Canon EF 28mm f/2.8 IS USM
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September 17, 2012
by Andrew Alexander
The Canon 28mm ƒ/2.8 IS USM was introduced in February of 2012 as a long-overdue update to the twenty-plus year old Canon 28mm ƒ/2.8. The lens features a completely new design and modern features.
The EF-series lens was designed to fit full-frame camera bodies, but will also work on APS-H and APS-C Canon camera bodies; on an APS-H sensor the lens will function like a 36mm lens; on an APS-C sensor, the lens functions like a 45mm lens.
The lens ships with front and rear caps, but the EW-65B lens hood is optional. The lens takes 58mm filters, and is available now for approximately $800.
On a sub-frame camera such as our studio Canon 7D, the lens provides excellent sharpness across its aperture settings; on a full-frame camera, the corners of the lens show a little softness.
Mounted on the Canon 7D, the lens provides consistent sharpness from its widest setting of ƒ/2.8 through to ƒ/11; while it's not tack-sharp, it is very sharp indeed. Diffraction limiting sets in appreciably by ƒ/16, and there is a generalized softness when fully stopped-down at ƒ/22.
Mounted on the full-frame Canon 1Ds mkIII, we noted a bit more of the lens' corners: specifically, it's a bit soft in the extreme corners when used wide open at ƒ/2.8 and ƒ/4, and while the central region of the frame offers excellent results for sharpness, the corner areas trail very slightly behind. You won't get tack-sharp results with this lens, but results will still be very good. Diffraction limiting again sets in at ƒ/11, and ƒ/16 produce slightly higher generalized softness.
The sub-frame 7D is hit a little harder for chromatic aberration than the full-frame 1Ds mkIII, but in both cases it's fairly consistent across the range of apertures, showing up as magenta-green fringing in areas of high contrast. Happily, you won't notice it through the majority of your image, as it shows up in the corners of the image.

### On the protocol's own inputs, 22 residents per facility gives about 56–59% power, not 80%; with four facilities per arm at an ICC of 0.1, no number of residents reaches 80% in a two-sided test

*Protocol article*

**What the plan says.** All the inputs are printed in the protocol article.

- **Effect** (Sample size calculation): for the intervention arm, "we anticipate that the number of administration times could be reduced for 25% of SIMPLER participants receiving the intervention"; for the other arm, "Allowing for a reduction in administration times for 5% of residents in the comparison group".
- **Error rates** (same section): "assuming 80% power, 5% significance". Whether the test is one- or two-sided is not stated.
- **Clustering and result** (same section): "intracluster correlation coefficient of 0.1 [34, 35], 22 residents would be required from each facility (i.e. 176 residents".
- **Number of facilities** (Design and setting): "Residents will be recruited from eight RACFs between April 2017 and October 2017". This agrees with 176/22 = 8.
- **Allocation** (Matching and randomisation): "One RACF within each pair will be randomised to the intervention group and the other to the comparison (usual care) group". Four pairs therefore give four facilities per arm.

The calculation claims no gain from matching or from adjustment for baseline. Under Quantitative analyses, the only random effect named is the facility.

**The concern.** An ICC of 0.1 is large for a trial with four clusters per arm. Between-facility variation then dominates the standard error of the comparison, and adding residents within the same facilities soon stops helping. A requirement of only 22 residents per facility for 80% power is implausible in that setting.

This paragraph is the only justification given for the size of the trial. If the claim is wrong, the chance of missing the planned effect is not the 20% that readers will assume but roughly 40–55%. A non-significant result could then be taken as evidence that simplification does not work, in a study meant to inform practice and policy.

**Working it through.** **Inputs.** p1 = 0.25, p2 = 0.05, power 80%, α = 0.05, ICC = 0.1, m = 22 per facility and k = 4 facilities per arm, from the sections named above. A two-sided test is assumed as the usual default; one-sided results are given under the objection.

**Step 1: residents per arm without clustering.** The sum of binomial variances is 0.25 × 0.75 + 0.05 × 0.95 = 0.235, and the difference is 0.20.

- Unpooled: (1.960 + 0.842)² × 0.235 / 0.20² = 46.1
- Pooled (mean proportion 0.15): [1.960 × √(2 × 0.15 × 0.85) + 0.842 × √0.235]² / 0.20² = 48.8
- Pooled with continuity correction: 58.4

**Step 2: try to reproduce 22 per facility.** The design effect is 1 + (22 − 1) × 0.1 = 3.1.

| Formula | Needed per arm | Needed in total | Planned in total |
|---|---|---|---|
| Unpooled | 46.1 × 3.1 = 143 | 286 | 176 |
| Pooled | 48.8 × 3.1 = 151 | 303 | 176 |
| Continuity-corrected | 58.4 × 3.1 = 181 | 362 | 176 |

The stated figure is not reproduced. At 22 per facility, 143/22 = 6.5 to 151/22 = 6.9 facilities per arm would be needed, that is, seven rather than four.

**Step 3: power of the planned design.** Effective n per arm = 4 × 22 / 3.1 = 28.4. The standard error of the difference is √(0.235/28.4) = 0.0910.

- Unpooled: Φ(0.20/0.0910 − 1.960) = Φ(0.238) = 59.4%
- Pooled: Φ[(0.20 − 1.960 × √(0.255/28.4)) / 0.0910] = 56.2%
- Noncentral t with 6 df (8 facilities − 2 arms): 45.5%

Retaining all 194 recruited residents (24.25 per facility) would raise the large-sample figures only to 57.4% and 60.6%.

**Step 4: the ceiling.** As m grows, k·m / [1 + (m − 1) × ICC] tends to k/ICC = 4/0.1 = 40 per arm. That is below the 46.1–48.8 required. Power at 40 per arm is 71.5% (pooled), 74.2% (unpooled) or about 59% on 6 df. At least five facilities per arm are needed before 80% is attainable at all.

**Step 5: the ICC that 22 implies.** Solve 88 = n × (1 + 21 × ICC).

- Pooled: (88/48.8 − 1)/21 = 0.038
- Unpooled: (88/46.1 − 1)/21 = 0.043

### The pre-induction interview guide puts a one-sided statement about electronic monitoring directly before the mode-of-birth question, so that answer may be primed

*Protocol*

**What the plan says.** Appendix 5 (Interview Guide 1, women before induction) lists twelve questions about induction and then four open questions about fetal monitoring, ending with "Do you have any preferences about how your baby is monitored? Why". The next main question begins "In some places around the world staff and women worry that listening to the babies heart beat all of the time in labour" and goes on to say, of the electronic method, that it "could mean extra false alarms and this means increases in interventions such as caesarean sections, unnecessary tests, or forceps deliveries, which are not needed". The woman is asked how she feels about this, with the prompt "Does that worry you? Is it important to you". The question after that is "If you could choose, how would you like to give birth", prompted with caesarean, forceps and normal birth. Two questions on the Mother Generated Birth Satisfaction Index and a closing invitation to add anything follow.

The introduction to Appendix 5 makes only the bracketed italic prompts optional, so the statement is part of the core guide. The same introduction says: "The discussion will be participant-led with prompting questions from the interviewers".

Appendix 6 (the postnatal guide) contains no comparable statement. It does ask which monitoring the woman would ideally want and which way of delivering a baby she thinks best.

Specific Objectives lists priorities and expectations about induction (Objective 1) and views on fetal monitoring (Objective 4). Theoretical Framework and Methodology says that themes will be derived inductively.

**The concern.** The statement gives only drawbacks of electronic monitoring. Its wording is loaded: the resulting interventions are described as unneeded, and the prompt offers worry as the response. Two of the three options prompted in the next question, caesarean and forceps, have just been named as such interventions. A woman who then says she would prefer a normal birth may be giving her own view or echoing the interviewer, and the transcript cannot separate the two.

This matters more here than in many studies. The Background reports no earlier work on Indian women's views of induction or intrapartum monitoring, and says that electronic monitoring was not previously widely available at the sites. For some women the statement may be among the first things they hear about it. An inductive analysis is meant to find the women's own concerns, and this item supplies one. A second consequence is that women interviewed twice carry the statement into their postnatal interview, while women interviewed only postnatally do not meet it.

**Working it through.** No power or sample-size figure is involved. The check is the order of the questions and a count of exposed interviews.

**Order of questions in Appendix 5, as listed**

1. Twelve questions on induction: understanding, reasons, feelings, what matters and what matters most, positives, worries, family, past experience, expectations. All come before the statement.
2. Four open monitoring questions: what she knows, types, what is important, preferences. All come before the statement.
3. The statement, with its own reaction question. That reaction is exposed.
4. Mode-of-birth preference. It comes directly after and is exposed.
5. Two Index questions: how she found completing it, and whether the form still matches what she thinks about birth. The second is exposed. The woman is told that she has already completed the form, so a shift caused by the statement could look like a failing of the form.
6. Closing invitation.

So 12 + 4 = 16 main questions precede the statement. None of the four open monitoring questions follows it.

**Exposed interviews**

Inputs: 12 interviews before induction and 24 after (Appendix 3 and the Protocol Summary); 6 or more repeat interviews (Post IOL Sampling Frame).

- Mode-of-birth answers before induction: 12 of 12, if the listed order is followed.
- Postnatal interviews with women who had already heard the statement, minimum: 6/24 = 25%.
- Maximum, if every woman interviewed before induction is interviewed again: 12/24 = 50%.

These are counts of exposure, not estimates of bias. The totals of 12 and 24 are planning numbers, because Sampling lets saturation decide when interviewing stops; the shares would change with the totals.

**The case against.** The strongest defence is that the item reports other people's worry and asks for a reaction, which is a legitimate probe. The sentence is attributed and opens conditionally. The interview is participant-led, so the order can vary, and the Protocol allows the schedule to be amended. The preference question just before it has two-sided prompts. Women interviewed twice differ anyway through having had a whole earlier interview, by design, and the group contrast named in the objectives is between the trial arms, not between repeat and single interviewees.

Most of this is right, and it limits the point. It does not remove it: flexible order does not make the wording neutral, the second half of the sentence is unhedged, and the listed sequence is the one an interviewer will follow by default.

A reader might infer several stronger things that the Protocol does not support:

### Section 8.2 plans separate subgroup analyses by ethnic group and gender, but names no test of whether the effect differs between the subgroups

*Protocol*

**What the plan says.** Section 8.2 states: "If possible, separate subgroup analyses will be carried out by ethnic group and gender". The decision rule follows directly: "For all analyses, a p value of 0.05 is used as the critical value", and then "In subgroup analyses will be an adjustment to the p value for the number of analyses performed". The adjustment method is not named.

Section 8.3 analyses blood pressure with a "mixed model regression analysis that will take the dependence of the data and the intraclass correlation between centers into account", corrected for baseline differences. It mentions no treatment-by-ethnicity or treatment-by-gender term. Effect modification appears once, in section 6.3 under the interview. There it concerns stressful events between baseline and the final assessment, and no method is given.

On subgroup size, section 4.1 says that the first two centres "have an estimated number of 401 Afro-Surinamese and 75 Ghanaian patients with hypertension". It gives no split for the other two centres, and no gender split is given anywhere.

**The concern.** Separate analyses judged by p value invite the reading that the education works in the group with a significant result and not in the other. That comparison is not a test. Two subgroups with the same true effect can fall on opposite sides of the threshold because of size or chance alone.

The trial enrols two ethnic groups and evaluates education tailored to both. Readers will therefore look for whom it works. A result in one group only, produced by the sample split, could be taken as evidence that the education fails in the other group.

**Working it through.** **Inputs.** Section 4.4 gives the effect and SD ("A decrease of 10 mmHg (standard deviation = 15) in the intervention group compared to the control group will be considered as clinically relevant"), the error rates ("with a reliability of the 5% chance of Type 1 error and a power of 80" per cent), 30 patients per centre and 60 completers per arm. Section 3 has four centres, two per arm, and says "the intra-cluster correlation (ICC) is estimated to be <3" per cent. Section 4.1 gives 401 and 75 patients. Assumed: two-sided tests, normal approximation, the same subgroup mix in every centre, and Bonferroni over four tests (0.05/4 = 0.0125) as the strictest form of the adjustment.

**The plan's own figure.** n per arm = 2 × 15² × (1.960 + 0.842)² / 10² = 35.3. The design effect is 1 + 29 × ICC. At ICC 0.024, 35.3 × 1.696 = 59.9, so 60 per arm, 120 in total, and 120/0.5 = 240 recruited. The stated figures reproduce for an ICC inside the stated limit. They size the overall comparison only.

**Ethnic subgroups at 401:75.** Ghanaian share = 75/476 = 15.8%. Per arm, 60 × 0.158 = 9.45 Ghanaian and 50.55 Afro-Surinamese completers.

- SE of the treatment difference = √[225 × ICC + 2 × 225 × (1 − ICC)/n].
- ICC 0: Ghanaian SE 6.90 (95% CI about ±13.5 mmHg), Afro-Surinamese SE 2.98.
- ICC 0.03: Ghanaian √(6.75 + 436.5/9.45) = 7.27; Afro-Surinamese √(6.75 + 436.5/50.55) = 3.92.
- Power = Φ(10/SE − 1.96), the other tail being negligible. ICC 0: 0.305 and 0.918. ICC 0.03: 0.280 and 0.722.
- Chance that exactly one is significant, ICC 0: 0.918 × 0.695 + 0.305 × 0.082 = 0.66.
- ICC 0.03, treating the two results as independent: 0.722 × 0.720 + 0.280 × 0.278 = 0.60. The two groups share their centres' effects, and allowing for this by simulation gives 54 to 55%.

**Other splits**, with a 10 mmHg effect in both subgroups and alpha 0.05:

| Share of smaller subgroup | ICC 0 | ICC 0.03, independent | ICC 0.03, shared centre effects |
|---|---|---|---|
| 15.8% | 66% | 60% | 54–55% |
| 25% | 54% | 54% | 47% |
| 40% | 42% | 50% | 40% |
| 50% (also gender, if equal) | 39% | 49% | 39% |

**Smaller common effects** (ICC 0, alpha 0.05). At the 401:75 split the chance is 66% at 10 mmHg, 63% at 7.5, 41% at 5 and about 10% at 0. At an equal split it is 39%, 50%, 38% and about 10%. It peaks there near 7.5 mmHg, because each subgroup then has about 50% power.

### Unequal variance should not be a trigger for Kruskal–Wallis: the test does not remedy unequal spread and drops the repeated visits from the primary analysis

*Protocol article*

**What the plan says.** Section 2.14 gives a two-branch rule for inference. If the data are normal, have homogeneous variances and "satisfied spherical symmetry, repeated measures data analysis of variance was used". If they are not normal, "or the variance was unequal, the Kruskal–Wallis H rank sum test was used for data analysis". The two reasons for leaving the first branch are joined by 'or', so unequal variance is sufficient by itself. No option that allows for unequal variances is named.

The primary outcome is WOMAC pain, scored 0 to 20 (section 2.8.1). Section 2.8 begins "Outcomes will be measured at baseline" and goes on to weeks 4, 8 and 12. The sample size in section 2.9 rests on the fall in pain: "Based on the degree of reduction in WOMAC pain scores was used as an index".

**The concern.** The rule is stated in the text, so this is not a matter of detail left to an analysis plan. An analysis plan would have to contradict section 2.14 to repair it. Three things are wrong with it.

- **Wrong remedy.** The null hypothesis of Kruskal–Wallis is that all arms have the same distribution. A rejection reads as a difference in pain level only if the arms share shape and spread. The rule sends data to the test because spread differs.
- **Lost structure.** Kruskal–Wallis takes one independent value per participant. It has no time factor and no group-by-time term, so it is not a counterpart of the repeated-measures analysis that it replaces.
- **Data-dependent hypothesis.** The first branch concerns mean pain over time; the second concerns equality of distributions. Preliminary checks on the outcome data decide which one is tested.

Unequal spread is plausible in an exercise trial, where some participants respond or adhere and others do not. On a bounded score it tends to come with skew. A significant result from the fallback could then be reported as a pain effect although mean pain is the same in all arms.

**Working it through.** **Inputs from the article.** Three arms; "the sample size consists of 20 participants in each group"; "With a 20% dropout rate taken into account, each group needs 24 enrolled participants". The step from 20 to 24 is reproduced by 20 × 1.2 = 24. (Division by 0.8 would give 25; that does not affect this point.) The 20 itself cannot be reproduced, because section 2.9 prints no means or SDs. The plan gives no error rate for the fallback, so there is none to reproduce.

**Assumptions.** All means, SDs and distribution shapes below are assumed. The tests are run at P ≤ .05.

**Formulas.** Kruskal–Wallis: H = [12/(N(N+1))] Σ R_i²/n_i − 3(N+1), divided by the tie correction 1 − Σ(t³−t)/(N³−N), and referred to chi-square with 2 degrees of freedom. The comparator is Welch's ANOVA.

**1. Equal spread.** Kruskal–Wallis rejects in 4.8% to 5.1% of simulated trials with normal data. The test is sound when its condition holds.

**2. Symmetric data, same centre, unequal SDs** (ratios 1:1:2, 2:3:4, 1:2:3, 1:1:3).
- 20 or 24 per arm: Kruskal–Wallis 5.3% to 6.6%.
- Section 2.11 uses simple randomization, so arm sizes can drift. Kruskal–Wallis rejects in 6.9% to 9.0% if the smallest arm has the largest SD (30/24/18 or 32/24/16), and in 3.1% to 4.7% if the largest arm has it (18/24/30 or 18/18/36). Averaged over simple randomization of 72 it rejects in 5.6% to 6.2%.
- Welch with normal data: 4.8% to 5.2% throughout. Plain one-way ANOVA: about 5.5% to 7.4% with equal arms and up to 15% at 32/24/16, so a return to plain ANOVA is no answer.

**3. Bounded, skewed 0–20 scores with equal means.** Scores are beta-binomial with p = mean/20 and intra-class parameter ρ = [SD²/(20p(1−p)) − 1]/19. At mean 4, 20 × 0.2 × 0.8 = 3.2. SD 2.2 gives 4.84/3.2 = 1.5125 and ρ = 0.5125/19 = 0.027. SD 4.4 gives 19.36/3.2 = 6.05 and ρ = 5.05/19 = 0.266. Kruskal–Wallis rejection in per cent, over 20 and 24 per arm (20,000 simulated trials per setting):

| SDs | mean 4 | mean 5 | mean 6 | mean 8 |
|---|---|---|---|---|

There is a light amount of corner shading when the 28mm ƒ/2.8 IS USM is used on the sub-frame Canon 7D; the extreme corners are just 1/3 EV darker than the center. At any other aperture, corner shading is negligible.
On the full-frame 1Ds mkIII, the corners are punished a bit more: used at ƒ/2.8, the extreme corners are a full stop darker than the center. This is improved as the aperture is stopped down: it's a half-stop difference at ƒ/4, and at ƒ/5.6 and smaller, it settles in at a third-of-a-stop.
For a wide-angle lens, distortion is well-controlled: just 0.3% barrel distortion on the Canon 7D, and 0.4% on the Canon 1Ds mkIII. In both cases, you only note this distortion in the corners.
Canon employs its Ultrasonic Motor for autofocus, and the results are near-silent and very quick. It took under a second to focus from close-focus to infinity. Autofocus results can be overridden at any time by simply turning the focus ring; attached 58mm filters won't rotate.
The Canon 28mm ƒ/2.8 IS USM offers passably good performance for macro work: 0.2x magnification, with a minimum close-focusing distance of 23 cm (9 inches).
Build Quality and Handling
Canon uses a black stippled texture to finish this lens, which is light and fairly small, and mounts well to any of its camera bodies. The lens uses a new optical configuration: 9 elements in 7 groups, including aspherical elements (this is a big change from the previous 28mm ƒ/2.8's 5 elements). In addition, the lens uses seven circular diaphragm blades to make up the aperture, to produce pleasing out-of-focus elements. The lens features a distance scale under a plastic window, measured in feet and meters, as well as a depth-of-field indicator (ƒ/11 and ƒ/22 marks) and an infrared index marker.
The lens features two switches along side the focusing ring: the first activates or deactivates autofocus ("AF / MF"), and the second activates or deactivates image stabilization ("Stabilizer On / Off"). Canon recommends deactivating image stabilization when a tripod is used.
The focusing ring is made of plastic with ridges, about 3/8'' wide. The ring offers excellent traction and adjusts focus well, ending in soft stops at the close-focus and infinity ends (an increase in resistance lets you know you can't focus any further).
Interestingly, and perhaps with an eye to the future, Canon has added image stabilization to this lens. Stabilization typically isn't added to wide-angle lenses because you can get away with a relatively low shutter speed and still get sharp images. When shooting movies however, image stabilization is useful on any lens. Check out our IS Test above to see how the Canon 28mm ƒ/2.8 IS USM performed.